Federal prosecutors alleged Wednesday that Lt. Christopher Hasson, a member of the Coast Guard arrested last week on drug and gun charges, was, in fact, a terrorist with a long list of major Democratic politicians and media personalities from MSNBC and CNN that he wanted to target.

“The defendant is a domestic terrorist bent on committing acts dangerous to human life,” prosecutors said in a new court filing.

The case was pointed out by Seamus Hughes with the Program on Extremism at George Washington University on Twitter.

According to the filing, Hasson had a large stash of guns and a list of people he wanted to kill, including MSNBC’s Joe Scarborough, CNN’s Don Lemon, Sen. Chuck Schumer (D-NY), House Speaker Nancy Pelosi (D-CA), Rep. Alexandria Ocasio-Cortez (D-NY), and many Democratic candidates for president. They also say he was an admirer of the white supremacist terrorist Anders Breivik.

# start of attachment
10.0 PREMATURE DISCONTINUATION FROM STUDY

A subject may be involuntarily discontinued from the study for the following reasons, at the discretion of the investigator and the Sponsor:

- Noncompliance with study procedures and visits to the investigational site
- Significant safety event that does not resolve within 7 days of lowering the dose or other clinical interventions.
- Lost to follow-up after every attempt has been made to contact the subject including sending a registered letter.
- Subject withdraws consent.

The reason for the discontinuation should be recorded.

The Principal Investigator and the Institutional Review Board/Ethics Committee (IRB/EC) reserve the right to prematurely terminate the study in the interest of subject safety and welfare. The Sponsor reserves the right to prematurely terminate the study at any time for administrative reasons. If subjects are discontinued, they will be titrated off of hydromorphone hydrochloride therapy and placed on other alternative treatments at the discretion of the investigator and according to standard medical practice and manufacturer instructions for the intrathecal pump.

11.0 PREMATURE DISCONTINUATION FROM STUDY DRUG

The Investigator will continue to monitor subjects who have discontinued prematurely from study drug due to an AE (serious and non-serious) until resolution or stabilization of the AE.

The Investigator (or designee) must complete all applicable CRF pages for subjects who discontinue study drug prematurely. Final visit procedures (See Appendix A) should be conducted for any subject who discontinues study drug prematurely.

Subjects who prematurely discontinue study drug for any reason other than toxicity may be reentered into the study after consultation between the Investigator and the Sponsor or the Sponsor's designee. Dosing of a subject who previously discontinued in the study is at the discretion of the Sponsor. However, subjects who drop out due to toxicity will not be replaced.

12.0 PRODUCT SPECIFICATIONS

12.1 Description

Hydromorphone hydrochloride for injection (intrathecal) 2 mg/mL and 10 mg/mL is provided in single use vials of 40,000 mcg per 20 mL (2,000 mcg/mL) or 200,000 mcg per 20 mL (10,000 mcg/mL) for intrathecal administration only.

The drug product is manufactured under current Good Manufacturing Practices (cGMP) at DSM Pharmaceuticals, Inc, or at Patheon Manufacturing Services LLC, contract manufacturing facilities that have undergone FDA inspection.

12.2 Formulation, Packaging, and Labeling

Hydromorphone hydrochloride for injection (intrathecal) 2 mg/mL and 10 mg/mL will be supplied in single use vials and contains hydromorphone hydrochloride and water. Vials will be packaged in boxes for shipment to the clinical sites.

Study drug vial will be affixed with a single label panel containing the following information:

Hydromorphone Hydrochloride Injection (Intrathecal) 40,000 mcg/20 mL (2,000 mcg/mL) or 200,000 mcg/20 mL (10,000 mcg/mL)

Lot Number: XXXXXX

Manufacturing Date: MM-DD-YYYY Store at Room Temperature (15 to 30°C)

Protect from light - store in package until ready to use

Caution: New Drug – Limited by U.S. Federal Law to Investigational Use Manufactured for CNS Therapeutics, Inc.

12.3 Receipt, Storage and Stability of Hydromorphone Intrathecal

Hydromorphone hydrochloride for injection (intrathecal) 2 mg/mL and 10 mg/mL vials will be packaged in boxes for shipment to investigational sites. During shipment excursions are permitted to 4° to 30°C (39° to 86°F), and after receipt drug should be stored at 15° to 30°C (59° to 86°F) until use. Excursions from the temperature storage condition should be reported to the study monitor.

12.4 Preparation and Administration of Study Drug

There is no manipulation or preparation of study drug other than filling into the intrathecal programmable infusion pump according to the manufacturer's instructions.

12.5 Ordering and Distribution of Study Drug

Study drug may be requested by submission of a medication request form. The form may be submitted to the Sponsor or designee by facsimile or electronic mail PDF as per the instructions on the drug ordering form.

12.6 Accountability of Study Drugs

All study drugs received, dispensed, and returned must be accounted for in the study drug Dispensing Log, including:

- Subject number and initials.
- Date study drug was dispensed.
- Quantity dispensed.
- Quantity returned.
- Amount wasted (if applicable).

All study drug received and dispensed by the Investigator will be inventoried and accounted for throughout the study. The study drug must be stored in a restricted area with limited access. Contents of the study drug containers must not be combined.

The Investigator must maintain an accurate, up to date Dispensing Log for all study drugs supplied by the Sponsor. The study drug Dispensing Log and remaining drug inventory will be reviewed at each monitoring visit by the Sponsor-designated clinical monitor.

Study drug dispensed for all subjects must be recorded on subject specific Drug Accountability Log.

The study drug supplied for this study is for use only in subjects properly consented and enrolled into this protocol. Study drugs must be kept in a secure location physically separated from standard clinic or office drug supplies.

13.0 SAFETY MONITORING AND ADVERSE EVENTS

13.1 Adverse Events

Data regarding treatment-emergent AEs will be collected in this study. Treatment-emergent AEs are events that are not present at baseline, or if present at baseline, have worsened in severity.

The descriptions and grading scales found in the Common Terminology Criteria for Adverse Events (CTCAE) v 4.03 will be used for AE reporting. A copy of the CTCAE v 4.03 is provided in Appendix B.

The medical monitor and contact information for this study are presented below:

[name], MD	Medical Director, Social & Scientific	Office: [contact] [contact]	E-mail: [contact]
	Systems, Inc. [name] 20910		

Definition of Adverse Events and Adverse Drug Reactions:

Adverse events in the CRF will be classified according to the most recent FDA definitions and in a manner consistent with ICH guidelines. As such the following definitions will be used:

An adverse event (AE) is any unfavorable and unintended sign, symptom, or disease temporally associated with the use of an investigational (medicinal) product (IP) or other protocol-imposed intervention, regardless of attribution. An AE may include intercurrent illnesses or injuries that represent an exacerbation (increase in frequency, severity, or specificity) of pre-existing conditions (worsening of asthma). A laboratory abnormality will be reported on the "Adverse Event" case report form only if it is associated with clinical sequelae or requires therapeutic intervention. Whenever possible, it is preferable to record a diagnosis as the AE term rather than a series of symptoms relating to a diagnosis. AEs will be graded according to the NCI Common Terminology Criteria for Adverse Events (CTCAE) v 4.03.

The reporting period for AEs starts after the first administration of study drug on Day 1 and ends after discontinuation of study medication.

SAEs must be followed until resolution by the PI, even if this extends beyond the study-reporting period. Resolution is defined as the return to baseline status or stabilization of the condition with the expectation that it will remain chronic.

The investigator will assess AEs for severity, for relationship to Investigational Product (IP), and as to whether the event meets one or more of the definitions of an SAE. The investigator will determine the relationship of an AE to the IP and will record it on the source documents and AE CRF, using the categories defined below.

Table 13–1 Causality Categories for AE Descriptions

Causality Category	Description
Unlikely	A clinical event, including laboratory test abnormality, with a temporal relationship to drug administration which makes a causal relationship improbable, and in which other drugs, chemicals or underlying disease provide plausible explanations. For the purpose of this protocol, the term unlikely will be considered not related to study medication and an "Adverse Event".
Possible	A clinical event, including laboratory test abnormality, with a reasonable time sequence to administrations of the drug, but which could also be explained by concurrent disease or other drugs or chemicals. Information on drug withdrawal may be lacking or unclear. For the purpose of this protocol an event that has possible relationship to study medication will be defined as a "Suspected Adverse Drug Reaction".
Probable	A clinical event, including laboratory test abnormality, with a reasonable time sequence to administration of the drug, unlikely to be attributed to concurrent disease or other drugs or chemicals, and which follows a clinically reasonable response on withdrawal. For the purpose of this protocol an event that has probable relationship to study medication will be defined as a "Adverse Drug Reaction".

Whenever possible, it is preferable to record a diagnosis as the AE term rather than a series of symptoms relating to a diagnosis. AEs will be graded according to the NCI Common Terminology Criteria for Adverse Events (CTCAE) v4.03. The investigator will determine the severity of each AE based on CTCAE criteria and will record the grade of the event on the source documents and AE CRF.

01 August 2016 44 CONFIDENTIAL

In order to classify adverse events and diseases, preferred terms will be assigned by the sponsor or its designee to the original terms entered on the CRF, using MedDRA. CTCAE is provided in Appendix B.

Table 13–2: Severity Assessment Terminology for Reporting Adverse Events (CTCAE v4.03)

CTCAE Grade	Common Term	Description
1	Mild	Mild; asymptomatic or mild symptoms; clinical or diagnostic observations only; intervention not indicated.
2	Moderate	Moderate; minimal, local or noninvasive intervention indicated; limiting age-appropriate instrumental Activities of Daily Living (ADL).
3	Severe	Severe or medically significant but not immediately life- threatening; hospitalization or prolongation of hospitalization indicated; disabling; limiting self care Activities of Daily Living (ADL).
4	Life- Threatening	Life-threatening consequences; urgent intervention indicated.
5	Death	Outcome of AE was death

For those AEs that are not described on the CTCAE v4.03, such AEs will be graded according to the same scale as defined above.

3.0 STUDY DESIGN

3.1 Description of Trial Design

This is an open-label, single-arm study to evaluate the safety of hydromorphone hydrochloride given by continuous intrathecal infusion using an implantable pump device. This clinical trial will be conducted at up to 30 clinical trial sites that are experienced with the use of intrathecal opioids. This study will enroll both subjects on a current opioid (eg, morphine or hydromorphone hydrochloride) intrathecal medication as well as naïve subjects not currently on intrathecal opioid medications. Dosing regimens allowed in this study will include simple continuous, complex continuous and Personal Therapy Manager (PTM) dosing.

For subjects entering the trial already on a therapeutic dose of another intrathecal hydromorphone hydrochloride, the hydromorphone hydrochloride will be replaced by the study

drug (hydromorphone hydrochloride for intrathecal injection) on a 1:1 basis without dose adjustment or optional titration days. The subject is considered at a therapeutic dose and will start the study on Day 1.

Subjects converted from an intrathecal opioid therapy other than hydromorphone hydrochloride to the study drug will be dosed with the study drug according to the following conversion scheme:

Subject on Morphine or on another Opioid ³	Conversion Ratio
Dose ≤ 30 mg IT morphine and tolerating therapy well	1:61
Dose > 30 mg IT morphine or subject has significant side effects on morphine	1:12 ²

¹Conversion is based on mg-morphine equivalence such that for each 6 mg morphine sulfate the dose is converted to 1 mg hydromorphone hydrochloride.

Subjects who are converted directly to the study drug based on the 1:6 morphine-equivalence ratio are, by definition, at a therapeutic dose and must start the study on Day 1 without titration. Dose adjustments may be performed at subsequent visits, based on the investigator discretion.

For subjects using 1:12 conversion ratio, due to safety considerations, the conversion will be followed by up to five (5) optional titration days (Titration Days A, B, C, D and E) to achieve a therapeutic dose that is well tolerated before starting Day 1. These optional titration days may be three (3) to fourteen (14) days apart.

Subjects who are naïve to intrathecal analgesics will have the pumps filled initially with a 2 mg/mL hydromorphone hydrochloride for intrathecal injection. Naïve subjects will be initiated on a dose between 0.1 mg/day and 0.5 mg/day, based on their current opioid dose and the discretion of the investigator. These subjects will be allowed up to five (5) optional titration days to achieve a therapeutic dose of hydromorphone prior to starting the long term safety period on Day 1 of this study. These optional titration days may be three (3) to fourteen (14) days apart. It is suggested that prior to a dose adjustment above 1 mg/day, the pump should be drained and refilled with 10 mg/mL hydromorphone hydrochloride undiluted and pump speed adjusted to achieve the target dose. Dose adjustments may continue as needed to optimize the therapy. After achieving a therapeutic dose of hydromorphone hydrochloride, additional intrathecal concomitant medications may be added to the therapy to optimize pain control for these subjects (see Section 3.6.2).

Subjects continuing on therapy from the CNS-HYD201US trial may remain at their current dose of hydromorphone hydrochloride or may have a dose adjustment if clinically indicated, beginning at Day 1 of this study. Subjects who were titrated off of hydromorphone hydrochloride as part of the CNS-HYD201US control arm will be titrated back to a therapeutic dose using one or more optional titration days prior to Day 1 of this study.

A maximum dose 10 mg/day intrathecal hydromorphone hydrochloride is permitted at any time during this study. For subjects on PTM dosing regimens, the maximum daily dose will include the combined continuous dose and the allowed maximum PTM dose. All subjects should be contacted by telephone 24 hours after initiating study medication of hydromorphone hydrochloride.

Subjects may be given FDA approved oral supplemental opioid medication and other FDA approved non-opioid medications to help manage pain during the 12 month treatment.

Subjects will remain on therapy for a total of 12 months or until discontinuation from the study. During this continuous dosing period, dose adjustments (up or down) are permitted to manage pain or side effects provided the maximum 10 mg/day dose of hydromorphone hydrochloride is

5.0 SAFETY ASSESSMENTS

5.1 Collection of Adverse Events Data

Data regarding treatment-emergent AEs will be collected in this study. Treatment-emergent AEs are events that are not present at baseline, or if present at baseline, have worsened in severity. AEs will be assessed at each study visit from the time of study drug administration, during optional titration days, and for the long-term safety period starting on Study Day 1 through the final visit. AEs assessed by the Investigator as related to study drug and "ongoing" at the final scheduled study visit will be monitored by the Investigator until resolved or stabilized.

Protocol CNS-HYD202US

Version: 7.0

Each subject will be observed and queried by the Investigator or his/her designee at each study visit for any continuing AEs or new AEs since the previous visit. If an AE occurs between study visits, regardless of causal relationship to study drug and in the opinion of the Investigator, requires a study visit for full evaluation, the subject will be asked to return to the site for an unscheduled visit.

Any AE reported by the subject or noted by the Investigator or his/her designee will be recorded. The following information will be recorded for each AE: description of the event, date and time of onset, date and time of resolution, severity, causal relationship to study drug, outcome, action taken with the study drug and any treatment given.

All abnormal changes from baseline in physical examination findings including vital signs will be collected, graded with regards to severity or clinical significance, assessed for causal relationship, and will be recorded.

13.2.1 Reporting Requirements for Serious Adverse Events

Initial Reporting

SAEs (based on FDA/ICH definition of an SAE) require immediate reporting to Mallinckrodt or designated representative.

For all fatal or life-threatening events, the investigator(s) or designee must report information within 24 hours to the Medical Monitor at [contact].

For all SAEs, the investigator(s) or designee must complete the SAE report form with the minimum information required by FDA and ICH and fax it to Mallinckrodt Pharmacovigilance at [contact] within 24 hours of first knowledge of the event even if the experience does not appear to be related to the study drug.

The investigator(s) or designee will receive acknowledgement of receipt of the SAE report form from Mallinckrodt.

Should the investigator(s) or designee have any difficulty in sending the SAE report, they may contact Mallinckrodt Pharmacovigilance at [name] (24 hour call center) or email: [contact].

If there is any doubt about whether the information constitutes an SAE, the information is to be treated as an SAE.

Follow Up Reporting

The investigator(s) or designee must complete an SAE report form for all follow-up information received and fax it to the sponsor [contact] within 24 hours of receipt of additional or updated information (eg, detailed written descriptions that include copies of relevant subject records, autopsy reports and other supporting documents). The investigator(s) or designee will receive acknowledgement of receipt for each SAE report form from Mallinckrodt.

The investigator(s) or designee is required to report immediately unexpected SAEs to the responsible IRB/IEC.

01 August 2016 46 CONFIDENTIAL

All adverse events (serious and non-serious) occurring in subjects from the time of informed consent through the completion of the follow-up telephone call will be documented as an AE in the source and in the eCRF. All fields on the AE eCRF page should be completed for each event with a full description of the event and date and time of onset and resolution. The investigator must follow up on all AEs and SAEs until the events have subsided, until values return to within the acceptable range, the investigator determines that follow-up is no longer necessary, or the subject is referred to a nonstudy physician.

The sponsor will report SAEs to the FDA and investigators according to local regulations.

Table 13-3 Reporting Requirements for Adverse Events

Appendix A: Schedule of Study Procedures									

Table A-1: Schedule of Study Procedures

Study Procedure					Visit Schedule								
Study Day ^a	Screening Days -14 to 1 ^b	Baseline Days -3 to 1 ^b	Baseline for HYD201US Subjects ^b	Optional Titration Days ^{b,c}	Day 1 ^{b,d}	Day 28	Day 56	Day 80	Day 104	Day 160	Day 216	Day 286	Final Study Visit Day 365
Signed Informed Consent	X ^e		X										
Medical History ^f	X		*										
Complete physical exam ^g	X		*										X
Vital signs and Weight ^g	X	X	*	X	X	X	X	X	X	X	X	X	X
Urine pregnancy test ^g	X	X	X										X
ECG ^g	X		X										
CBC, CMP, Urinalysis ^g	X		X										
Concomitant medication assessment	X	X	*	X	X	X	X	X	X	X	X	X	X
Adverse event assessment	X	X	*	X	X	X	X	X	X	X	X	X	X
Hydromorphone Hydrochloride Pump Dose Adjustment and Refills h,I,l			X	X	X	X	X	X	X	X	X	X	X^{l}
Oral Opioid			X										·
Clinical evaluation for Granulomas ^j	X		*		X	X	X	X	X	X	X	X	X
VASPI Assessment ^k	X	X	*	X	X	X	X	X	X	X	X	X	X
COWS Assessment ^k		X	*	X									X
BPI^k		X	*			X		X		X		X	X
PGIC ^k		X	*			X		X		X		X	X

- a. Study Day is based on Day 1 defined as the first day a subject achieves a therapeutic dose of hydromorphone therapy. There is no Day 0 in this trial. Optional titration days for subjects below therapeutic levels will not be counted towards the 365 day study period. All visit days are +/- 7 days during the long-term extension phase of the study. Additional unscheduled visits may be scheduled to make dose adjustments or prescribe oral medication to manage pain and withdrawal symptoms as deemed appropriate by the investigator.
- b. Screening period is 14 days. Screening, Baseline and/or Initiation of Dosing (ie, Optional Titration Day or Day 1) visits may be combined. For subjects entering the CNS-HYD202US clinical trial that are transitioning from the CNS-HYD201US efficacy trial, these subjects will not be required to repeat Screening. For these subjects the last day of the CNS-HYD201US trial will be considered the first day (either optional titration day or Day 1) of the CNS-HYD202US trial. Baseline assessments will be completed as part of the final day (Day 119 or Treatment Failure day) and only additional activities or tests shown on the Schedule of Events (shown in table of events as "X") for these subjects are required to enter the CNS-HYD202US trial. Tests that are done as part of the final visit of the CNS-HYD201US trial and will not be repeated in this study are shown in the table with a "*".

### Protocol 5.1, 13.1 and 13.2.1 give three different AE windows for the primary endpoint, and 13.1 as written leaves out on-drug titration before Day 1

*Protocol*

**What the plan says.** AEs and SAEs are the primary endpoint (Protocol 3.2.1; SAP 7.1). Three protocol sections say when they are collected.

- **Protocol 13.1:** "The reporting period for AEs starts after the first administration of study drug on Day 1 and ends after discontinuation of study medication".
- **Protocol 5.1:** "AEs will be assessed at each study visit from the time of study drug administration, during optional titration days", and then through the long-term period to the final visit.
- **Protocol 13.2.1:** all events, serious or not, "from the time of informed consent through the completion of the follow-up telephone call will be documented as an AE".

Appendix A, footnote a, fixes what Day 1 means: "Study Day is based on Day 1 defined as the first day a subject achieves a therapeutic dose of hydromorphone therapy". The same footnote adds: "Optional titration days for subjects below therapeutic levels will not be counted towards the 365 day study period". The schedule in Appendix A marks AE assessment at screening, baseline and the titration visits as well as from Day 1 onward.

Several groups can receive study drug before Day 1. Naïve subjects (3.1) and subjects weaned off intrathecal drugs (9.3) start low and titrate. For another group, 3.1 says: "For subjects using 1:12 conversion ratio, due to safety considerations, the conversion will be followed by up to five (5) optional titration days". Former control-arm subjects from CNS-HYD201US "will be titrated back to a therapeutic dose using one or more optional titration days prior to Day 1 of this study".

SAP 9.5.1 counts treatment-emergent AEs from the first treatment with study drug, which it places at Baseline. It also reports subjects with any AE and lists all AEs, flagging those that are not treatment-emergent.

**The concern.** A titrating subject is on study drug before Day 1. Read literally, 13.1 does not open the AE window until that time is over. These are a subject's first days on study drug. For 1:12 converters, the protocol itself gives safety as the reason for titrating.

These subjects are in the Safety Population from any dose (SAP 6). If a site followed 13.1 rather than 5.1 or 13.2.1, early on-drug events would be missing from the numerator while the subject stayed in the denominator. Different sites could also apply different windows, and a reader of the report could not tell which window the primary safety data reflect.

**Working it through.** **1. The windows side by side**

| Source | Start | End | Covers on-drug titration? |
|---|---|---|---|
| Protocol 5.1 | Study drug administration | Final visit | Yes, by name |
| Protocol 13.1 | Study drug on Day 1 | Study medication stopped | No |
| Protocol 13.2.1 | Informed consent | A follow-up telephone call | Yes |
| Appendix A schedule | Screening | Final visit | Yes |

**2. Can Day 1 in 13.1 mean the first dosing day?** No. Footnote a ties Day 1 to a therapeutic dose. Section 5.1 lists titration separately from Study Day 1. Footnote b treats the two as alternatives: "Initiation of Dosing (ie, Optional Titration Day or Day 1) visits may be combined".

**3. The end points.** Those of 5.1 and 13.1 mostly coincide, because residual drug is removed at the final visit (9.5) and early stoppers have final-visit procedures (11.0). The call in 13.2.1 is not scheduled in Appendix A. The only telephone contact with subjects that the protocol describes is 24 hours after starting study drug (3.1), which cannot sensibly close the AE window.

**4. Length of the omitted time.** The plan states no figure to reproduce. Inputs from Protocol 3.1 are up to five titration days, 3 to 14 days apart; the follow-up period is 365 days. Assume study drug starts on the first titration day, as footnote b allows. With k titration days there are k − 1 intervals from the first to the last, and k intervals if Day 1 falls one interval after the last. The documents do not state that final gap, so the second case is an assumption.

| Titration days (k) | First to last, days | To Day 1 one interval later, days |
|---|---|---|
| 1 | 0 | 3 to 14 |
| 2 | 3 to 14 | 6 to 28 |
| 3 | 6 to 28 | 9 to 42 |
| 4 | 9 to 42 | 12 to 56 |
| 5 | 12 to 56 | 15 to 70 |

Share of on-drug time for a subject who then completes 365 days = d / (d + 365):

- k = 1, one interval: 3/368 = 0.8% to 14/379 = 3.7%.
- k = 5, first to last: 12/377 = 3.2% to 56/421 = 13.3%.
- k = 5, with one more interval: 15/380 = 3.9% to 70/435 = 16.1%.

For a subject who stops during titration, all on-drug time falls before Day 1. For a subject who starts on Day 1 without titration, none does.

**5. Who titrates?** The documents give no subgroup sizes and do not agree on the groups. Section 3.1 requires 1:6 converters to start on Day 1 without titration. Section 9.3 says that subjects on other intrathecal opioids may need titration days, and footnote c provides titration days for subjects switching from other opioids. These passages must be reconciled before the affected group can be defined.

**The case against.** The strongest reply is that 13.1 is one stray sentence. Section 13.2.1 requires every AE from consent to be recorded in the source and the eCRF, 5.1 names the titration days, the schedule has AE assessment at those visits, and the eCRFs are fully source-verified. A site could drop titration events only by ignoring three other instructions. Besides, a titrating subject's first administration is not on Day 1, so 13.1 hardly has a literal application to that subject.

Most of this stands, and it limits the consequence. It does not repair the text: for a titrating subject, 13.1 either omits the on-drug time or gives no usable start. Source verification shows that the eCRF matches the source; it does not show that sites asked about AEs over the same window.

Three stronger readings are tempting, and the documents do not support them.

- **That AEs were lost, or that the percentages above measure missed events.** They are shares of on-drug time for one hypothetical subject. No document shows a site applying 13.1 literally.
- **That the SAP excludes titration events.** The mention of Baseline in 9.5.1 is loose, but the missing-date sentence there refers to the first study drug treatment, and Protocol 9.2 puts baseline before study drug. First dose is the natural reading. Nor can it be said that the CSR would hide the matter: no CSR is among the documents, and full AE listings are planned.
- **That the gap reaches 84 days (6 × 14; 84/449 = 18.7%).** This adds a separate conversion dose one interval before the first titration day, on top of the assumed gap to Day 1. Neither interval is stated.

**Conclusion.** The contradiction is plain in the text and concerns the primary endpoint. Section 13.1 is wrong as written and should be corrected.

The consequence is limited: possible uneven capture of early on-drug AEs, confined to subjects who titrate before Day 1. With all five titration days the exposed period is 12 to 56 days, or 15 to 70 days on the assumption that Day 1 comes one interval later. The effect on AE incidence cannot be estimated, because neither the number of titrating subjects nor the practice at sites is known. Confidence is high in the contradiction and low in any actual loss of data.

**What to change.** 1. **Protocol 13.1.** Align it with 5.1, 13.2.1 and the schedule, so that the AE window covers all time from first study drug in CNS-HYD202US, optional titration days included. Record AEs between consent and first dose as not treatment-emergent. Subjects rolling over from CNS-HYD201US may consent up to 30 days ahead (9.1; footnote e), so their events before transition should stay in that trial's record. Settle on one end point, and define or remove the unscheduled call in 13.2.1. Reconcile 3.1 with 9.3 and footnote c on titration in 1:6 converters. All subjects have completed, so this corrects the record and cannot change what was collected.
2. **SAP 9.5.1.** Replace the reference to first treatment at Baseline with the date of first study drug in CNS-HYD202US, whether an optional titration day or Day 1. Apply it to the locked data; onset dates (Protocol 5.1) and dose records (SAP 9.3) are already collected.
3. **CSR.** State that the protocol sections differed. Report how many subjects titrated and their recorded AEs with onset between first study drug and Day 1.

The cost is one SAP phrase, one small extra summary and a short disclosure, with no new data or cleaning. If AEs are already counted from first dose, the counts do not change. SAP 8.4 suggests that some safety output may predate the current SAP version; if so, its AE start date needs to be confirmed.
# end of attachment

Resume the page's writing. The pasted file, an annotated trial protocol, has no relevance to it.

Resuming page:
Seamus Hughes

@SeamusHughes

He was an fan of Anders Breivik

View image on Twitter

Seamus Hughes

@SeamusHughes

When he was arrested this week in Silver Spring MD, he had a stash of guns and a list of people he wanted to kill. It was a who’s who of media personalities and elected officials. pic.twitter.com/Y8iEgqktlR

View image on TwitterView image on TwitterView image on Twitter
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An incident described in the filing also suggests that Hasson may have an affinity for President Donald Trump. Prosecutors say that after viewing a story about Scarborough calling Trump “the worst ever,” Hasson looked up information about Scarborough, including where his show “Morning Joe” was filmed and the commentator’s former address.

It also says that Hasson wrote a draft of a letter to an American neo-Nazi, describing himself as a “White Nationalist.” He allegedly said that he wanted to start a “white homeland” because  “Europe seems lost.” This letter, prosecutors say, was written in the months following the 2017 neo-Nazi march in Charlottesville, Virginia.